02-19-2017  3:28 pm      •     

Alcohol advertising on radio, television and magazines reached more African American youth than their peers in 2003 and 2004 on a per capita basis, according to a report by the Center on Alcohol Marketing and Youth at Georgetown University. During this same period, overall youth exposure to alcohol advertising in magazines and on radio has declined, but this report finds that African American youth continue to be exposed at higher levels than their peers -- and drink less.
According to the center, 19 percent of the Black youth used alcohol within 30 days prior to the survey, compared to about 33 percent of Whites. Further, Black youth reported "binge" drinking at 10 percent, compared to Whites at 23 percent. Binge drinking is considered as five or more drinks at one sitting, and can be associated with health, social and economic problems, and is harmful for adolescent development.
Alcohol use is closely tied to the three leading causes of death among African American youth ages 12 to 20: unintentional injuries (including motor vehicle crashes), homicides, and suicides.
Key findings from the report include:

• African American youth heard more radio advertising per capita than youth in general for alcohol in nine of the 10 largest radio markets in 2003, and six of the top 10 markets - New York, Los Angeles, Chicago, Dallas-Fort Worth, Houston-Galveston, and Detroit - in 2004. 
• Alcohol advertisers put ads on all of the 15 television programs most popular among African American youth in 2003 and in 2004. These programs included "Girlfriends," "Half & Half," "CSI" and "Without a Trace."
• Twelve-to-20-year-olds saw 15 percent more for beer and 10 percent more for distilled spirits per capita than adults age 21 and over; and generally, Black youth saw more advertising for both products than youth in general.
• In national magazines, Black youth saw 34 percent more alcohol advertising than youth in general, 21 percent more for beer and ale, 42 percent more for distilled spirits; and
• Fourteen magazines (including Sports Illustrated, Vibe, Stuff, Entertainment Weekly, the Source, InStyle and Vogue), accounted for 75 percent of Black youth's exposure in 2004.
• Colt 45 Malt Liquor accounted for nearly one-third of Black youth exposure to radio advertising and along with Hennesey Cognac, which most disproportionately exposed Black youth compared to all youth
"As long as alcohol use plays a part in the leading causes of death for African American youth, parents and policy makers have reason to be gravely concerned about the barrage of alcohol advertising reaching their children," said David Jernigan, executive director of the Center.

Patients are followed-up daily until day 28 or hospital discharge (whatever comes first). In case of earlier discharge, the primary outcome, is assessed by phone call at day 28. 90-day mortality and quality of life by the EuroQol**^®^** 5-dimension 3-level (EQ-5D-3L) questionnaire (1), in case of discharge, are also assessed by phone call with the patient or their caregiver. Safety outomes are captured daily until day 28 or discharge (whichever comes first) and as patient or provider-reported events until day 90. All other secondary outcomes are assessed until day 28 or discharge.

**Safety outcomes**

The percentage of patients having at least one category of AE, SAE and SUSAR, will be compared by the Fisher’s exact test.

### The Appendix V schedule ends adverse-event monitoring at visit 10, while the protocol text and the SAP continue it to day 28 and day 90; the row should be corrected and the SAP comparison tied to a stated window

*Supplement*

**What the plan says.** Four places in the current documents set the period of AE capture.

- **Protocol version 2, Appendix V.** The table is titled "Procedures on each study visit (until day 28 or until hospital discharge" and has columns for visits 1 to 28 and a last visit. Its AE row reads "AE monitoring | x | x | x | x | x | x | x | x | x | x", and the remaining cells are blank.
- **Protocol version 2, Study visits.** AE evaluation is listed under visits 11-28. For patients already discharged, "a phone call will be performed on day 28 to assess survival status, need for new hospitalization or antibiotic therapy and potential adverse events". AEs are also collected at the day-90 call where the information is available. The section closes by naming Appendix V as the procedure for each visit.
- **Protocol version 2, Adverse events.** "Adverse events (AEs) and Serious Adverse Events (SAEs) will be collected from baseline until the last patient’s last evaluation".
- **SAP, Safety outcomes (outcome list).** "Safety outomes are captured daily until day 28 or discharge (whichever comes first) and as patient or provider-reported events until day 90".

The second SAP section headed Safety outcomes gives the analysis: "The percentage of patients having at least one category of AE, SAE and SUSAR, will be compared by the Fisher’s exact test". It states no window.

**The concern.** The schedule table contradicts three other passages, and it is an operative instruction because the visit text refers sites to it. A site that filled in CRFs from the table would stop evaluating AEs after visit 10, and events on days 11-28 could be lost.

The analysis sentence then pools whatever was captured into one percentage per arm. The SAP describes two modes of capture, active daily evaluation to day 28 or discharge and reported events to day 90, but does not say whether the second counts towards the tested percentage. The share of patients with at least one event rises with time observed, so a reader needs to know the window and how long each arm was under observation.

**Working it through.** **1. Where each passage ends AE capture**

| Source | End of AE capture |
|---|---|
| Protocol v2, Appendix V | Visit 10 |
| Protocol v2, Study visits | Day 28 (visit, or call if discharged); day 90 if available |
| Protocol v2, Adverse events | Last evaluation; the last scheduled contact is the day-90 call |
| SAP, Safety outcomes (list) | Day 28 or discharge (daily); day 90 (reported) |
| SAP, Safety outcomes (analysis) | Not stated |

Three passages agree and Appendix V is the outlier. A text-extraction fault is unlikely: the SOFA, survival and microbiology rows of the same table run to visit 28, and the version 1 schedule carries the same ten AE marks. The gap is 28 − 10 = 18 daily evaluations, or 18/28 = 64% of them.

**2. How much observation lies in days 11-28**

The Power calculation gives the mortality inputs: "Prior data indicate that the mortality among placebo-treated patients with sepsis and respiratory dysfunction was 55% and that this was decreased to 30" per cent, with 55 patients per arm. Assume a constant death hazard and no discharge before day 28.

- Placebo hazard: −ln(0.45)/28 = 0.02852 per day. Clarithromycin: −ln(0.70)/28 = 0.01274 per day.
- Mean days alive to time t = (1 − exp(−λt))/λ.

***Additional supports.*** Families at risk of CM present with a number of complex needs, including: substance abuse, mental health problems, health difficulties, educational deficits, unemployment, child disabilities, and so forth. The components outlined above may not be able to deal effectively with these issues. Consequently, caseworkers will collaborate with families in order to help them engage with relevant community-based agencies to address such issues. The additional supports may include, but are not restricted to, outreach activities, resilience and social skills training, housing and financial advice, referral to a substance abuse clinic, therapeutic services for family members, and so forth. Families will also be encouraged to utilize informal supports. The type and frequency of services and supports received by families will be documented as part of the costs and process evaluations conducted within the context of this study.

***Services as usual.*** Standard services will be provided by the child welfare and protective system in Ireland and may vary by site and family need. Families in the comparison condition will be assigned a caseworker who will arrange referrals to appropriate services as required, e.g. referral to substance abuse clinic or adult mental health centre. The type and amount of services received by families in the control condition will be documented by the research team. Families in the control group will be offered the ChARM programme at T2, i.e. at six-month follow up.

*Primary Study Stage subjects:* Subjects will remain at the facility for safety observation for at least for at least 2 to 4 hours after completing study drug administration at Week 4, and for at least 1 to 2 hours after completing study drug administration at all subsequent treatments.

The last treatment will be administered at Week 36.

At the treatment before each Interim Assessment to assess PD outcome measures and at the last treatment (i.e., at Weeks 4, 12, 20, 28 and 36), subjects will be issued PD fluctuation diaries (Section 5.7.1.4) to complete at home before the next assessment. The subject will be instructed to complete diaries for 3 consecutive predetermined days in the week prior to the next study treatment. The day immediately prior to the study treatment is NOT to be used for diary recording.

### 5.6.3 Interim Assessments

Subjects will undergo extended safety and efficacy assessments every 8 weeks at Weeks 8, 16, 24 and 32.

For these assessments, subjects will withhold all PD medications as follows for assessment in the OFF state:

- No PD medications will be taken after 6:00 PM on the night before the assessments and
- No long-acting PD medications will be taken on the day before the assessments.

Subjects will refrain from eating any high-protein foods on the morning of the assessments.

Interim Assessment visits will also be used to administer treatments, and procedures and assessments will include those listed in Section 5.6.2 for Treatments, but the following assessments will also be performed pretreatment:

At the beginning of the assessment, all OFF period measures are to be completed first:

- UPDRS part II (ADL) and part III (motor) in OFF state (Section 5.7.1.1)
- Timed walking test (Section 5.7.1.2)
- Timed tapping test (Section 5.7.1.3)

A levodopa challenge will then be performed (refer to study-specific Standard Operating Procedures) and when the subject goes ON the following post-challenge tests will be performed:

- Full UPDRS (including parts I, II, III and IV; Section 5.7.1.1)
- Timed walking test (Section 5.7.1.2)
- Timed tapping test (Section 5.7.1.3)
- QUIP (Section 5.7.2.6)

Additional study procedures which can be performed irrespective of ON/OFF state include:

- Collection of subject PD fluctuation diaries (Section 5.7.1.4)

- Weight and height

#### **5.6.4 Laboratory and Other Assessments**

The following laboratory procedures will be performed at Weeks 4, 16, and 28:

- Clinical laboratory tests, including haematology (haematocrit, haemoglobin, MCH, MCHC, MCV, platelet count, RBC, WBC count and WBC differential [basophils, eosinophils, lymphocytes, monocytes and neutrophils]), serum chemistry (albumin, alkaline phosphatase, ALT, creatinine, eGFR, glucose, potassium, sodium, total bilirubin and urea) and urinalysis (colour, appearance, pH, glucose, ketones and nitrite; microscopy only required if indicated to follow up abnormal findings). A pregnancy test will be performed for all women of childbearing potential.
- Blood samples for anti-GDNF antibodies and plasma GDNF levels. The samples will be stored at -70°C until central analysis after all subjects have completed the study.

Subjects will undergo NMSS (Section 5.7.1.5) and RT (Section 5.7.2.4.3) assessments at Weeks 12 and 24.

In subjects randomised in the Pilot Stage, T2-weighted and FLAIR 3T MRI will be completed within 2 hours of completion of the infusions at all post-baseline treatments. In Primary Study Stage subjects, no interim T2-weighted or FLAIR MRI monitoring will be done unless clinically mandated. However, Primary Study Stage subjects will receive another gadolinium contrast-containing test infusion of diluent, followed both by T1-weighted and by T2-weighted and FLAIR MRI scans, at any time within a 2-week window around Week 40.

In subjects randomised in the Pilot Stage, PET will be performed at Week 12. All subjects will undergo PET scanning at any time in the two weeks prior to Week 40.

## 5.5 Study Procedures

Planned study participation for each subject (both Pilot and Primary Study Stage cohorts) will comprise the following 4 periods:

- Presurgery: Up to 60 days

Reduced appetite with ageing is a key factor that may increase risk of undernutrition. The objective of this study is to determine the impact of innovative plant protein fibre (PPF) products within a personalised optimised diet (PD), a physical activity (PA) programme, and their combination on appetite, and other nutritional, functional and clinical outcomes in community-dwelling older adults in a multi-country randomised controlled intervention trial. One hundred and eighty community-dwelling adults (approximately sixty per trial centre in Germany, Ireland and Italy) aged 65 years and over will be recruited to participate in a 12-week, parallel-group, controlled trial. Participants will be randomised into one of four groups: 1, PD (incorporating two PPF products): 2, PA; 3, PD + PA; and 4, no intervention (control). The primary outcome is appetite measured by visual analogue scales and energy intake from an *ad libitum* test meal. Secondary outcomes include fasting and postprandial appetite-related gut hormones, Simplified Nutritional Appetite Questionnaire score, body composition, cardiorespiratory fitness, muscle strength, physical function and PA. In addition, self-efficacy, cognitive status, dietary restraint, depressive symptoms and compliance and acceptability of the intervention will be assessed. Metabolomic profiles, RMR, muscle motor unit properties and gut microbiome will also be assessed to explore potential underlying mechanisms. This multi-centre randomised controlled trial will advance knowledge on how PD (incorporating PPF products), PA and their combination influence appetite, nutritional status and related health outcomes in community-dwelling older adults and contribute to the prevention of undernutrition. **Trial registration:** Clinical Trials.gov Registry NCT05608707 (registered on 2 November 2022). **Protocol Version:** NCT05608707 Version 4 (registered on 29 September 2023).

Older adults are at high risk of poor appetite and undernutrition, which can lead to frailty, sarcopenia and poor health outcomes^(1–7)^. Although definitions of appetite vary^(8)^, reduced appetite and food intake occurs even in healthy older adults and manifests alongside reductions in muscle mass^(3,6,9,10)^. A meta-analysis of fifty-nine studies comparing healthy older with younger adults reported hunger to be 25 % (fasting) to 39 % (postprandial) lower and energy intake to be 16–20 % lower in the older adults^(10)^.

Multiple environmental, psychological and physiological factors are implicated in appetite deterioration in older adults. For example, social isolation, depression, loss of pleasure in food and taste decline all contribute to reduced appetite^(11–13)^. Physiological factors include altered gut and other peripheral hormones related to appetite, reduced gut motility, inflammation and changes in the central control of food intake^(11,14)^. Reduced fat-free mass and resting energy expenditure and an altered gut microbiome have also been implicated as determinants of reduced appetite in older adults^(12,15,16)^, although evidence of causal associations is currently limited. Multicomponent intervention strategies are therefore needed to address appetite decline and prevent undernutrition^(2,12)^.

Alcohol is the drug most commonly used by both African American youth and adults. Alcohol products and imagery pervade African American youth culture, as well as American culture in general. Several recent long-term studies funded by the National Institute on Alcohol Abuse and Alcoholism have documented a link between youth exposure to alcohol advertising and youth alcohol consumption. 
In 2003, alcohol industry trade associations agreed to voluntary guidelines for their members that limited advertising in measured media to places where the youth audience is 30 percent or less. However, since youth ages 12 to 20 make up approximately 15 percent of the U.S. population ages 12 and older, the 30 percent industry threshold permits youth to be exposed to alcohol advertising at a rate that is double their share of the population. The Center did not explain why Black youth consumed less alcohol despite the fact they were exposed to more alcohol advertising.
Also in 2003, the National Research Council and the Institute of Medicine recommended that the alcohol industry move toward a 15 percent threshold. In May 2006, 20 state attorneys general expressed their support for a 15 percent standard in comments sent to the Federal Trade Commission. To date, no alcohol company has agreed to move below the current 30 percent standard.
"Ongoing, independent monitoring and reporting of youth exposure shows that African American youth are still being overexposed compared to other youth," said Jernigan. (Press Releases & NNPA)

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